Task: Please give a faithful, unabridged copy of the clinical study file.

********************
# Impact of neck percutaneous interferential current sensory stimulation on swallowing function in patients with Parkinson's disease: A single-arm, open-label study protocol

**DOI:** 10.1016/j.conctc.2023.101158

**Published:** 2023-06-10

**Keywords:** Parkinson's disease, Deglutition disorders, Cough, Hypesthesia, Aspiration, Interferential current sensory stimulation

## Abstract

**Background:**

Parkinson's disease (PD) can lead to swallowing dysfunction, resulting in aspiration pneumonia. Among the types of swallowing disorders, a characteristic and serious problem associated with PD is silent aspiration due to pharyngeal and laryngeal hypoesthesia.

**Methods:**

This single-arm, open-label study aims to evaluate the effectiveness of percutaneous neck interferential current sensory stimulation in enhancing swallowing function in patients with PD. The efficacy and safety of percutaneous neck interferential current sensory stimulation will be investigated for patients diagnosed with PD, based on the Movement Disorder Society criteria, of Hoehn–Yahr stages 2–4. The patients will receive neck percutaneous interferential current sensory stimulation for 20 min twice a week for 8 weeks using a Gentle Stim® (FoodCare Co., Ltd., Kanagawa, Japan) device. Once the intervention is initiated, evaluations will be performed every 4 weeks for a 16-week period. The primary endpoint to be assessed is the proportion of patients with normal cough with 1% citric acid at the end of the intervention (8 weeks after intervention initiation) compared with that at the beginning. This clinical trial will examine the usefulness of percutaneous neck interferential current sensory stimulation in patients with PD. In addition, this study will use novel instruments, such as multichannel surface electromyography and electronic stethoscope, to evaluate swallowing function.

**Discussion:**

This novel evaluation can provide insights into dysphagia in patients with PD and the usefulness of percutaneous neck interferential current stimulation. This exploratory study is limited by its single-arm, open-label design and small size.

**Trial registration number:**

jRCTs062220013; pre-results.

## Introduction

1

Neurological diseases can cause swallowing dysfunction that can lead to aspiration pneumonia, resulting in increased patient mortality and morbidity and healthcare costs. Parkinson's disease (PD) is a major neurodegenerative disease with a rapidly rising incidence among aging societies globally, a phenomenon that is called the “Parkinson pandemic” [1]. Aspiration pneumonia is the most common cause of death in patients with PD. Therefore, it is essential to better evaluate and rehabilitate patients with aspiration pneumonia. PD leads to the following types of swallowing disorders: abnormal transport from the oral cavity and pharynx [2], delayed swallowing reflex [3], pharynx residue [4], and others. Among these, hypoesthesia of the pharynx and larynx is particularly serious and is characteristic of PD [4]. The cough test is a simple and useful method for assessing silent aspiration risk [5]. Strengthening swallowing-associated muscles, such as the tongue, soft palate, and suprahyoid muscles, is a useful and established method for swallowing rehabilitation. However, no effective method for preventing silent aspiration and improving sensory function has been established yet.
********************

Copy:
# Impact of neck percutaneous interferential current sensory stimulation on swallowing function in patients with Parkinson's disease: A single-arm, open-label study protocol

**DOI:** 10.1016/j.conctc.2023.101158

**Published:** 2023-06-10

**Keywords:** Parkinson's disease, Deglutition disorders, Cough, Hypesthesia, Aspiration, Interferential current sensory stimulation

## Abstract

**Background:**

Parkinson's disease (PD) can lead to swallowing dysfunction, resulting in aspiration pneumonia. Among the types of swallowing disorders, a characteristic and serious problem associated with PD is silent aspiration due to pharyngeal and laryngeal hypoesthesia.

**Methods:**

This single-arm, open-label study aims to evaluate the effectiveness of percutaneous neck interferential current sensory stimulation in enhancing swallowing function in patients with PD. The efficacy and safety of percutaneous neck interferential current sensory stimulation will be investigated for patients diagnosed with PD, based on the Movement Disorder Society criteria, of Hoehn–Yahr stages 2–4. The patients will receive neck percutaneous interferential current sensory stimulation for 20 min twice a week for 8 weeks using a Gentle Stim® (FoodCare Co., Ltd., Kanagawa, Japan) device. Once the intervention is initiated, evaluations will be performed every 4 weeks for a 16-week period. The primary endpoint to be assessed is the proportion of patients with normal cough with 1% citric acid at the end of the intervention (8 weeks after intervention initiation) compared with that at the beginning. This clinical trial will examine the usefulness of percutaneous neck interferential current sensory stimulation in patients with PD. In addition, this study will use novel instruments, such as multichannel surface electromyography and electronic stethoscope, to evaluate swallowing function.

**Discussion:**

This novel evaluation can provide insights into dysphagia in patients with PD and the usefulness of percutaneous neck interferential current stimulation. This exploratory study is limited by its single-arm, open-label design and small size.

**Trial registration number:**

jRCTs062220013; pre-results.

## Introduction

1

Neurological diseases can cause swallowing dysfunction that can lead to aspiration pneumonia, resulting in increased patient mortality and morbidity and healthcare costs. Parkinson's disease (PD) is a major neurodegenerative disease with a rapidly rising incidence among aging societies globally, a phenomenon that is called the “Parkinson pandemic” [1]. Aspiration pneumonia is the most common cause of death in patients with PD. Therefore, it is essential to better evaluate and rehabilitate patients with aspiration pneumonia. PD leads to the following types of swallowing disorders: abnormal transport from the oral cavity and pharynx [2], delayed swallowing reflex [3], pharynx residue [4], and others. Among these, hypoesthesia of the pharynx and larynx is particularly serious and is characteristic of PD [4]. The cough test is a simple and useful method for assessing silent aspiration risk [5]. Strengthening swallowing-associated muscles, such as the tongue, soft palate, and suprahyoid muscles, is a useful and established method for swallowing rehabilitation. However, no effective method for preventing silent aspiration and improving sensory function has been established yet.